We’re far from hosting the Last Picture Show – rethink retail space as a cinema opportunity

It has recently been estimated that up to 14% of the UK’s high streets could be standing empty by the end of 2020[1]. Covid has dramatically accelerated the speed in which retail space around the country is going out of use. Following the recent news of the demise of Debenhams as well, much of this space is sizable department store property – spaces that many would consider hard to fill.

This problem goes much deeper than unlet property space however and upkeep costs. It is particularly blighting smaller towns around the UK – the ones which previously would have been served by a Beales or Debenhams, but now lack a major retail focal point. For smaller town council and their inhabitants, this is a concern – it potentially hastens the demise of that location’s commercial hub and entertainment centre.

So in the face of massive evolution in UK retail – the country is third in the world when it comes to online shopping growth after only China and Japan – what can property owners do to tempt people back into these town centre locations and keep the local lifeblood ticking over? One option is to reconsider a local cinema.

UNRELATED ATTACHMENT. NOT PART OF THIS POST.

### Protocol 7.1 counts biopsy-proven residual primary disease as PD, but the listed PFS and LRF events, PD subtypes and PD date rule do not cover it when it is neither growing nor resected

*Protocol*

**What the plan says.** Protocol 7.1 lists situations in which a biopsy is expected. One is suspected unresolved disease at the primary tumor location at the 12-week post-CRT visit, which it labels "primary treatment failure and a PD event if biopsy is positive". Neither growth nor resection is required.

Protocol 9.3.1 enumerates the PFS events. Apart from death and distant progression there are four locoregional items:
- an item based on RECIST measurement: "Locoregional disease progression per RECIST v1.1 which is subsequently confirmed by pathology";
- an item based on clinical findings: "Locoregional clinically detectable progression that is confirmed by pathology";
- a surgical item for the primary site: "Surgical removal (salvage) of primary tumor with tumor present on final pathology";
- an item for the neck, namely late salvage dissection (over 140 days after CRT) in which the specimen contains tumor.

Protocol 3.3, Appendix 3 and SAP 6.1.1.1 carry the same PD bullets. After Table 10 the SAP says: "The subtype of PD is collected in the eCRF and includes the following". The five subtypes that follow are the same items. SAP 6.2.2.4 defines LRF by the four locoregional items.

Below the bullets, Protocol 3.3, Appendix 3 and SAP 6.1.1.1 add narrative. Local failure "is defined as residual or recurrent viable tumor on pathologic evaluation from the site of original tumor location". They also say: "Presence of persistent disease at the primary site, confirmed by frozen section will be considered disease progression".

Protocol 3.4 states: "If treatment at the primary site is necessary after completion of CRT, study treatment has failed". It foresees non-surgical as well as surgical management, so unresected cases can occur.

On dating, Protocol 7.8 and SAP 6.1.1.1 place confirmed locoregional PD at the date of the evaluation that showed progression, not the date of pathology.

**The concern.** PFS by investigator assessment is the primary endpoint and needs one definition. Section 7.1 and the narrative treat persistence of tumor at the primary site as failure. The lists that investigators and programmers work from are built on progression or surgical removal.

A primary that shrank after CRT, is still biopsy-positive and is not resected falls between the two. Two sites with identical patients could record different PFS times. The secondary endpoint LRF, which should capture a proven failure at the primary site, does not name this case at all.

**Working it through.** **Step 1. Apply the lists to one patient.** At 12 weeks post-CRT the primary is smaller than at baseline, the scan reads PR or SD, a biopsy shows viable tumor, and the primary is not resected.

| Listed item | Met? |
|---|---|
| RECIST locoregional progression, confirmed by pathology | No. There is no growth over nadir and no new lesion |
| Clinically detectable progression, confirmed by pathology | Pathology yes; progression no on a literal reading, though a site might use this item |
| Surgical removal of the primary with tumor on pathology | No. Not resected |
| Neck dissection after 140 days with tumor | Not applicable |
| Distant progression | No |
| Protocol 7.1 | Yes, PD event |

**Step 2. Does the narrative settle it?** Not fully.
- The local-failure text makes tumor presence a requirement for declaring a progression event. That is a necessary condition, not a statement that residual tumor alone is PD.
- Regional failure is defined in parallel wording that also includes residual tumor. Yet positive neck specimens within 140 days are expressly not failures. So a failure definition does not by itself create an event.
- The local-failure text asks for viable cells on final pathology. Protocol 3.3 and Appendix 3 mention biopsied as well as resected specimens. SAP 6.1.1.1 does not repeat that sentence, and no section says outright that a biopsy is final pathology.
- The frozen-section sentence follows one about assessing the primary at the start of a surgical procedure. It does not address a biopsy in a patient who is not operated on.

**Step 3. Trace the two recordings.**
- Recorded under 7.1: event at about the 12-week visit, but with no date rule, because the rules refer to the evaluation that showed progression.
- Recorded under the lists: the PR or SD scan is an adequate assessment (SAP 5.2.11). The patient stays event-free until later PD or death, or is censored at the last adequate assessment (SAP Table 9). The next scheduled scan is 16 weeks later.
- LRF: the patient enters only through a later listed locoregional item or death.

Cinemas themselves have also faced a difficult 2020. Many of the larger chains have been especially hampered by their own property costs even without the drought which appeared of new releases for them to screen, even when they could remain open under local lockdown restrictions. But these are challenges faced by the larger chains and almost entirely covid fuelled. Appetite for cinema attendance remains high – one survey suggested that one third of the UK said that the cinema was their most anticipated activity post covid lockdowns.